Miami has endured disparagement of our collective intellect before. In 1823, a territorial land survey reported that our end of the Florida peninsula was “home only for beasts, or for men little elevated above beasts.”
Pamela Druckerman reached a similar conclusion 191 years later, though she was more specific about the beasties who render Miami uninhabitable for Parisian intellectuals.
“And while there are some thinkers scattered around town,” she observed in The New York Times, “Miami is overrun with lawyers, jewelry designers and personal trainers, all trying to sell services to one another.”
Living the life of an expatriate writer in Paris seems to have granted Druckerman license to condescend. (Plus, she was nominated for Time Magazine’s list of the “100 most influential people in 2012.” Oscar Pistorious, by the way, made the final cut.)
Druckerman grew up hereabouts, but after high school, she found us wanting. “When I left for college, I put Miami behind me and tried to have a life of the mind.”
When she came back for a visit this summer, the author (whose contributions to the literary canon include a book about global infidelity called Lust In Translation) discovered that we remain as dumb as ever. The poor woman “struggled to have conversations that weren’t about real estate or consumption.”
Her visit also coincided with a very fleshy week-long swimwear fashion extravaganza, which seemed to have exacerbated the 44-year-old's disapproval of our bikini-centric lifestyle. (“Compared with the Miamians, I felt practically deformed.”)
“There was a lot of pleasure in Miami, but not enough surprising interactions and ideas. Miami may one day be the city for normal-looking people with semi-intellectual aspirations and a mild social conscience. But it’s not there yet.”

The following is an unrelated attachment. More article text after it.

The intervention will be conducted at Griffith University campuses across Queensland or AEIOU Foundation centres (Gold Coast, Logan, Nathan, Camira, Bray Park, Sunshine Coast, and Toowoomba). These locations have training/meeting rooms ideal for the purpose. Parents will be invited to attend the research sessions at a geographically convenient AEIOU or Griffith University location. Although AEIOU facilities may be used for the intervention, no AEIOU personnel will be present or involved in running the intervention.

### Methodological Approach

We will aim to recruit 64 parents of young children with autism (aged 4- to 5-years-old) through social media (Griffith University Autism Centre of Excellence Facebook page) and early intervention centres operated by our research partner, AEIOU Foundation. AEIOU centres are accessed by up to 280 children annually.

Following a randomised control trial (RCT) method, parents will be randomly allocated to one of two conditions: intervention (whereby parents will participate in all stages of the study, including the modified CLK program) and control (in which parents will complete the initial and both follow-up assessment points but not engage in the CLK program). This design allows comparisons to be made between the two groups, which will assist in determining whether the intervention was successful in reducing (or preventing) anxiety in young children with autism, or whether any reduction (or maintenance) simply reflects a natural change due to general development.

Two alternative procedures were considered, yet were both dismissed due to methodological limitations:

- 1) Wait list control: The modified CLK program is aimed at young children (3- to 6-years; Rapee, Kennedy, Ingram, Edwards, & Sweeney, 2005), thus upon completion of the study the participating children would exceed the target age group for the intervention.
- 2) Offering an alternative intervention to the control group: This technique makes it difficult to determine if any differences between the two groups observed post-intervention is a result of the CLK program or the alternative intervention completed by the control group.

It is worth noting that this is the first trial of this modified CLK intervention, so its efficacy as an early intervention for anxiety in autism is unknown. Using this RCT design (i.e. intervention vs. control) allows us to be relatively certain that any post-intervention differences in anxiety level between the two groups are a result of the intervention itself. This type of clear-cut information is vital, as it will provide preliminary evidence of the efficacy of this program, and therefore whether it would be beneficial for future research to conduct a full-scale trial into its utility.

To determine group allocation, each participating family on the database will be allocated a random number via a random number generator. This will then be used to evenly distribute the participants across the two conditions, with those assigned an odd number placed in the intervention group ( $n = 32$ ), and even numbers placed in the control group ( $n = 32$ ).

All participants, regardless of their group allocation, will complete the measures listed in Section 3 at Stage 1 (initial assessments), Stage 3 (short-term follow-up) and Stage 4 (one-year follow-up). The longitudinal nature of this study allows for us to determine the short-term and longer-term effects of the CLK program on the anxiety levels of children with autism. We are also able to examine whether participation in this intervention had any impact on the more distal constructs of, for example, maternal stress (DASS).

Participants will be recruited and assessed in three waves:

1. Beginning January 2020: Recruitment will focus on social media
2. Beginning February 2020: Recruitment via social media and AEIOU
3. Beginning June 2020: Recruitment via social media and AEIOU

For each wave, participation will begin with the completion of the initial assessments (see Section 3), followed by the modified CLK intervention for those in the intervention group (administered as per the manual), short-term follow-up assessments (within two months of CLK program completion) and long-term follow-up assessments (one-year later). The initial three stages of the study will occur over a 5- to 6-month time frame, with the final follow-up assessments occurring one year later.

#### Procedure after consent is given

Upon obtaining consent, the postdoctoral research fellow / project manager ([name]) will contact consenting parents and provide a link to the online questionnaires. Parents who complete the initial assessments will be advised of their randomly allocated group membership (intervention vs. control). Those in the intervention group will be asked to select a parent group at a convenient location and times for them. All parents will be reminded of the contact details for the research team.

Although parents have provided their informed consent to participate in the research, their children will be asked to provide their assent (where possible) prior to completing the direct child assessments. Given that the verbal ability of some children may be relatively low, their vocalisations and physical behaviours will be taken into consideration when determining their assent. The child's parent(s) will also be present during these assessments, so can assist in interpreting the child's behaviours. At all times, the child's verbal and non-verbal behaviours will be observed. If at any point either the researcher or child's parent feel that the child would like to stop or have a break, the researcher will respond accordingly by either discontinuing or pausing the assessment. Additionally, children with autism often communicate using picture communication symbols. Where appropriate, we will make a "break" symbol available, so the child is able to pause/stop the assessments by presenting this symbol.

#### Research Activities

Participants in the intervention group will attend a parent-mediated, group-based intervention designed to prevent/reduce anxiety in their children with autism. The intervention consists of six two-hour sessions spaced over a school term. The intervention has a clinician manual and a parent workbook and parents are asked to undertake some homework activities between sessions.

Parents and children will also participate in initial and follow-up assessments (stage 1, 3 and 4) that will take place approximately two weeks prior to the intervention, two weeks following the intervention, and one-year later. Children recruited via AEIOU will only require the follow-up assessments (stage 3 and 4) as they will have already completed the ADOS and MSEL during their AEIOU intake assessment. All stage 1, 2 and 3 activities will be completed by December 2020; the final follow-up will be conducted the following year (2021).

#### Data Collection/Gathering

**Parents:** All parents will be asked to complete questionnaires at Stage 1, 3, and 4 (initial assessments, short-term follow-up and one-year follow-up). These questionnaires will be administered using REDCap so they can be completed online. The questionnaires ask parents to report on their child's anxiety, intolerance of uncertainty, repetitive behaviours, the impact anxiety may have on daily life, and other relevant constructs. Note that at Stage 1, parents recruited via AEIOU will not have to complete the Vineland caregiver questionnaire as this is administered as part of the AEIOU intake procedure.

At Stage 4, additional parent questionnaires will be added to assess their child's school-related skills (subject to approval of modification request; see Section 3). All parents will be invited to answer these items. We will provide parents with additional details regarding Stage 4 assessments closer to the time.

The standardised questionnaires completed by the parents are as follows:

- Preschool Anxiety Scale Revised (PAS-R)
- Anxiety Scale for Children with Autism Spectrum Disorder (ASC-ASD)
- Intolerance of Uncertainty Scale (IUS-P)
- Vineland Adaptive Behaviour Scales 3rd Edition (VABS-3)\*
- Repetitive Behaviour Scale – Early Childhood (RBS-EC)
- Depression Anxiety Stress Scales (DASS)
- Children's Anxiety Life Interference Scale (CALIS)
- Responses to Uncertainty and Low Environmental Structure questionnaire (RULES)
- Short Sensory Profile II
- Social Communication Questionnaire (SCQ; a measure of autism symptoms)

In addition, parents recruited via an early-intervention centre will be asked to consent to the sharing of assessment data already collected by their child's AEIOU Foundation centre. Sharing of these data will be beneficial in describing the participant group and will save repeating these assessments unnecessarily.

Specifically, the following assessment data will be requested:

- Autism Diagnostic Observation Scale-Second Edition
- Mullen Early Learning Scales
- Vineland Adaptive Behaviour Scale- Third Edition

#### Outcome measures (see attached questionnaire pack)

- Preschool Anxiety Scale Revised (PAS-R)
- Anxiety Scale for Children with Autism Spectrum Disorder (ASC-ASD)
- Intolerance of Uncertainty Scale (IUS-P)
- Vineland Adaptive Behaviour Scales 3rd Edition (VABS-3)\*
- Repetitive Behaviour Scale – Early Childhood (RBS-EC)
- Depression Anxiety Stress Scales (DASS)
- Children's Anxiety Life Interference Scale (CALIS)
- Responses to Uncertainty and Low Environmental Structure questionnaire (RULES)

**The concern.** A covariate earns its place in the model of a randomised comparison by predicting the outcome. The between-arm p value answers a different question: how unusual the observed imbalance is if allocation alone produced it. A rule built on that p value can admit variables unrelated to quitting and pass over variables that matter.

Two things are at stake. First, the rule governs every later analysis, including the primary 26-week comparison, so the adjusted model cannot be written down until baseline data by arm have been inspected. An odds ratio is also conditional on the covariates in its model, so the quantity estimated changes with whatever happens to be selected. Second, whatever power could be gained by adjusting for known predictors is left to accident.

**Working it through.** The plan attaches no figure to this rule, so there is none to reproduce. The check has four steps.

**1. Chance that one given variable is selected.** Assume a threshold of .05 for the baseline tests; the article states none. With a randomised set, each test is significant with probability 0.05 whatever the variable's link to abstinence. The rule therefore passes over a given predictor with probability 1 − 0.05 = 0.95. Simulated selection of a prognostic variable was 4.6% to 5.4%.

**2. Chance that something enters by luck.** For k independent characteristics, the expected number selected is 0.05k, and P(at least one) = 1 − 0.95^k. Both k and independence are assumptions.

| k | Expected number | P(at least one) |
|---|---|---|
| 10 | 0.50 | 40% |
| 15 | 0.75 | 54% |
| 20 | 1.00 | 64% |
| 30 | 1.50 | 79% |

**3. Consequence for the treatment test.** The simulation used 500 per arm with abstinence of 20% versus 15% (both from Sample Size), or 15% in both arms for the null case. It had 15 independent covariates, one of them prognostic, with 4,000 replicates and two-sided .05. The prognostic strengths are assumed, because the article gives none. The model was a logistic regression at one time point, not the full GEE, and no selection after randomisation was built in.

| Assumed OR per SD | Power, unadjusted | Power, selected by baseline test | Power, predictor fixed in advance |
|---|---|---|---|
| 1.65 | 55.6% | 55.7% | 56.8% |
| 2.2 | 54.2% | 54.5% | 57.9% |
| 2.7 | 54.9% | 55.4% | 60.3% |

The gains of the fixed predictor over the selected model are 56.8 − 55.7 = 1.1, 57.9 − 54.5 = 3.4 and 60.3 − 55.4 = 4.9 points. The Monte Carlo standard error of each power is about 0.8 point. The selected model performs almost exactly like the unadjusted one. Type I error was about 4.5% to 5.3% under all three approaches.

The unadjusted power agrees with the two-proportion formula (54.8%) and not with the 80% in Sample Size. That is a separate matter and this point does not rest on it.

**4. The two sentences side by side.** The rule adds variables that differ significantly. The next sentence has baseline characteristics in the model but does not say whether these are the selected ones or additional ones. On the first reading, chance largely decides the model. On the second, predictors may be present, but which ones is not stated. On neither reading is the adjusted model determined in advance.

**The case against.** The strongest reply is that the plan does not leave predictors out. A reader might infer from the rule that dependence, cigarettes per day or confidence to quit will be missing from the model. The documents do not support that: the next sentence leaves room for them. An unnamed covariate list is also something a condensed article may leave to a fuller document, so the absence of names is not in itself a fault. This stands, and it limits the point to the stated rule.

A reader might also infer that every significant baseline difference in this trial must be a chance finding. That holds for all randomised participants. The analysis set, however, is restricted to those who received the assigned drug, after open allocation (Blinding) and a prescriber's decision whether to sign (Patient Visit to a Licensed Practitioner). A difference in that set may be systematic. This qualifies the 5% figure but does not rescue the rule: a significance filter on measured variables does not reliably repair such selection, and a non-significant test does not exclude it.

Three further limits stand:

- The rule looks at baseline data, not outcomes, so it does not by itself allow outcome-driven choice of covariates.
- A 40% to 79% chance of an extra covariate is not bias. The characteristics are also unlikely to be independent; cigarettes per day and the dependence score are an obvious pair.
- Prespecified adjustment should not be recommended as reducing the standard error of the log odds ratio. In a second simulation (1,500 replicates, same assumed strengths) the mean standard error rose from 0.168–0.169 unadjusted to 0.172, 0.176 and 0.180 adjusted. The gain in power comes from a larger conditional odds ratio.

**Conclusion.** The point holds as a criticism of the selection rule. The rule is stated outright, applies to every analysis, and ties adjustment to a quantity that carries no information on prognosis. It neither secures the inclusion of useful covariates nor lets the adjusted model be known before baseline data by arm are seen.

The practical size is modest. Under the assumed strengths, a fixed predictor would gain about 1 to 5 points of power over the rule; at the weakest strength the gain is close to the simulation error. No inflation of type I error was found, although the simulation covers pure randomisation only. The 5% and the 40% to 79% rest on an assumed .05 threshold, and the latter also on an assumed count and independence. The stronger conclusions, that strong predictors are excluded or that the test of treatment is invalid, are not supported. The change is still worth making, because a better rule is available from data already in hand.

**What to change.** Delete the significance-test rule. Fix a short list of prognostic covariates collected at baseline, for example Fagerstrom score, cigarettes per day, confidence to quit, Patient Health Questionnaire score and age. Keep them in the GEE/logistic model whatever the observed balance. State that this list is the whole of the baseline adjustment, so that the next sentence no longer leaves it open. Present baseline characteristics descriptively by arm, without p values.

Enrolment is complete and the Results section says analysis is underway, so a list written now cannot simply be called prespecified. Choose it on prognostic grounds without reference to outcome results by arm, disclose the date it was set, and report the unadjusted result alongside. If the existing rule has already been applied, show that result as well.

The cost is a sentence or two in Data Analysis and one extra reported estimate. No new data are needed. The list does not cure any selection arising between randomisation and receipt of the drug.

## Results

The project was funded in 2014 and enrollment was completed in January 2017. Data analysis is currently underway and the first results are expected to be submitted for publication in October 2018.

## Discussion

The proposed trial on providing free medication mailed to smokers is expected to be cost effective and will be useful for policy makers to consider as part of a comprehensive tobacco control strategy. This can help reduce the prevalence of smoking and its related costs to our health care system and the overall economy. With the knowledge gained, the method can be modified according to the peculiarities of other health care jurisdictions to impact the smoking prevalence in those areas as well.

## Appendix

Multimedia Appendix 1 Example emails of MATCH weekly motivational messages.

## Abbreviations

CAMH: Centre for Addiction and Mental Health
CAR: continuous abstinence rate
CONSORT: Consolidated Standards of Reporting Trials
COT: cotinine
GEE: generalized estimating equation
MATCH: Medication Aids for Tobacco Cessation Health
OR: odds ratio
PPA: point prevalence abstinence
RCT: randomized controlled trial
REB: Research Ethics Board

Her low estimation hurts because, well, she’s not just some piddling newspaper columnist but the author of Bringing Up Bébé, One American Mother Discovers the Wisdom of French Parenting, in which she goes international with her mighty generalizations, arguing that permissive American parents should emulate the French, who apparently never stoop to accommodate their children’s petty wants.
However, Druckerman does not extend her austere approach to marital relations. She wrote a piece in the fashion magazine Marie Claire in 2011 recounting how she fulfilled her husband’s birthday wish. “For his 40th birthday, I had my eye on a vintage watch But when I mention this to him, he balks. He says that what he really wants isn’t a good, but a service: a threesome with me and another woman.”
Tough love for the Paris kids. Ménage à trois for the Paris hubby. No wonder we seem so shallow in Miami. “There’s a sweet moment at the end when the three of us lie together under the covers, with the birthday boy in the middle. He’s beaming. I’ll later get a series of heartfelt thank-you notes from him, saying it was as good as he had hoped.”
If only our expatriate intellectual’s essay had been circulated among us brain-dead Miamians before her visit. I’m pretty sure the conversation would encompassed more than real estate and shopping.